CHAPTER 12: OUTLINE OF A TRIAL - Table of Contents

12.1 - Introduction12.2 - Pretrial Matters12.3 - Jury Selection12.4 - Opening Statement12.5 - Prosecution Case-in-Chief12.6 - Motion For Judgment of Acquittal/Directed Verdict12.7 - Defense Case-in-Chief12.8 - Rebuttal and Surrebuttal12.9 - Witness Examination12.10 - Jury Instructions12.11 - Closing Argument12.12 - Jury Deliberations12.13 - Motions For Mistrial12.14 - Miscellaneous Issues


This chapter discusses the process of conducting a jury trial, from the time the lawyers announce they are ready for trial all the way through to the jury's verdict. If the reader needs a shorter summary of trial procedures, a brief overview of a jury trial can be found in Section 4.8 of this manual. Substantive criminal and civil and law and procedure are discussed in other chapters. The rules of evidence that apply at trials are discussed in Chapter 13.

Trials are relatively rare in the American justice system, as most cases, both civil and criminal, settle before trial. However, trials remain the backbone of the system because they are the mechanism we use to resolve disputes when all efforts to settle cases fail. In these situations, citizen jurors decide whether the government has proved its case against a defendant; if so, the jury finds the defendant guilty, if not, the jury acquits the defendant by finding him or her not guilty. Similarly, in civil cases that are not settled, a jury decides whether a defendant is liable for the damages or other relief as claimed by the plaintiff.

The scheduling of jury trials can be tricky. A criminal defendant has a constitutional right to a speedy trial. There is also a statutory right to a speedy trial that generally requires a trial court to dismiss the charges if the defendant is not brought to trial within six months of his or her arraignment. Frequently, however, a defendant will waive the right to a speedy trial, meaning that the defendant agrees to give up that right. A defendant may waive the right to a speedy trial in order to prepare for trial, or continue plea negotiations, or for other reasons. A trial judge has wide discretion in deciding whether to grant requests to continue a trial.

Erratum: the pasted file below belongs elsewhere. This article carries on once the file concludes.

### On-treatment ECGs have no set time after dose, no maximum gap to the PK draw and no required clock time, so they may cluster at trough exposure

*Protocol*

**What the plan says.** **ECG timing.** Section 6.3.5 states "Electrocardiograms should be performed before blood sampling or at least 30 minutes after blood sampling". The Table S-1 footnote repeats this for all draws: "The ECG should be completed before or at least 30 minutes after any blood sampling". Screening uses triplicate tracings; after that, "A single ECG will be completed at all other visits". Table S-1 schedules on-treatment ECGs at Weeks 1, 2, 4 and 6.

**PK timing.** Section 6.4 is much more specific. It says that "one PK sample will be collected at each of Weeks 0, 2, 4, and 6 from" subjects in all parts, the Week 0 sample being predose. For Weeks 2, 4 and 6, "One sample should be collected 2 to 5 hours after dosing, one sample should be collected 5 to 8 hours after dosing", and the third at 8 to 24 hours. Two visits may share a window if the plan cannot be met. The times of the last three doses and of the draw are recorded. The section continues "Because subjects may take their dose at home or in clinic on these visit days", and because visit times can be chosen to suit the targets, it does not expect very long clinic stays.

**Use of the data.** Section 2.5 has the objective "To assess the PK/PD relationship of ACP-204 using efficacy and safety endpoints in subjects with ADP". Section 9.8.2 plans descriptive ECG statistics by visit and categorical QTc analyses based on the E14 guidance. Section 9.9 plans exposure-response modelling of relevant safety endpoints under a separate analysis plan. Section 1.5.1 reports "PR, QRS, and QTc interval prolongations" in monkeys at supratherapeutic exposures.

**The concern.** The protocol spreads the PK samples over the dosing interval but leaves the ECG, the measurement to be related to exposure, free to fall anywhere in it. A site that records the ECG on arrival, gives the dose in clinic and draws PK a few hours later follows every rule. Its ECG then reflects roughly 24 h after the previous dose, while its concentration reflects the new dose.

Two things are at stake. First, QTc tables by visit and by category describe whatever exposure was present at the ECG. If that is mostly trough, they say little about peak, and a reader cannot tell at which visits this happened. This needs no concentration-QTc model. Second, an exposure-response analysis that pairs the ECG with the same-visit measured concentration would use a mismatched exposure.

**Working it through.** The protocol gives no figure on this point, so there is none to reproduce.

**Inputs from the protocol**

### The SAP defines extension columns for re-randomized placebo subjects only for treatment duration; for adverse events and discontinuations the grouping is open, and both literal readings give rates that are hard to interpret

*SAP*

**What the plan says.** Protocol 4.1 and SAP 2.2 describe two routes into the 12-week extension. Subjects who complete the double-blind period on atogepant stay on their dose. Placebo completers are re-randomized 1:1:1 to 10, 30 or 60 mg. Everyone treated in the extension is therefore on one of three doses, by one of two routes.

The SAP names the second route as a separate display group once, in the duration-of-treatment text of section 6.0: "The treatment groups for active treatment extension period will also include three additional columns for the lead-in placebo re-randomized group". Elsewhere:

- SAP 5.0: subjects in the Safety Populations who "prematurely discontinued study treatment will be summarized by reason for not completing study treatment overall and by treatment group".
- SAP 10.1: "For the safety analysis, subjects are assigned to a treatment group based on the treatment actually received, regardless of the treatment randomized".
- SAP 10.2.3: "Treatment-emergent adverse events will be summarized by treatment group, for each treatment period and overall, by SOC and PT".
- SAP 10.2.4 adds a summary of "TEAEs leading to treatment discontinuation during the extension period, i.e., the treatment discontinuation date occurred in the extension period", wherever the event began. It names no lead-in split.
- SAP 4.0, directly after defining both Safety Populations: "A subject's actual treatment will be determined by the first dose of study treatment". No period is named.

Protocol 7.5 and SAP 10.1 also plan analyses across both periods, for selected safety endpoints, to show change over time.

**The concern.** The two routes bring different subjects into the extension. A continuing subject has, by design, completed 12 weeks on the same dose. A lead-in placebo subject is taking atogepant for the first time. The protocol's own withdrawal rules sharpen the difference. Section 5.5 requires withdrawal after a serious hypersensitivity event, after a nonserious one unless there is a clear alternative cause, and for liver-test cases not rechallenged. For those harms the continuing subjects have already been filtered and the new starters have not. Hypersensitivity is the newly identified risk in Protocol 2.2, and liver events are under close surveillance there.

Although the Boulder County courts have a policy of only setting for trial those cases that the parties anticipate will really go to trial, sometimes this goal is not reached. Typically, a number of cases are set for trial for the same day but obviously, a judge can conduct only one trial at a time. A certain number of cases settle shortly before a jury is actually selected. Trials may also be postponed due to problems with the availability of witnesses, new evidence, etc.

Civil cases are often pushed to the back of the line for trial settings because civil litigants do not have either a constitutional or a statutory right to a speedy trial. Even when a civil trial has priority over all other civil matters then pending, a criminal trial approaching a speedy trial deadline will take priority and require the continuance of the civil case.

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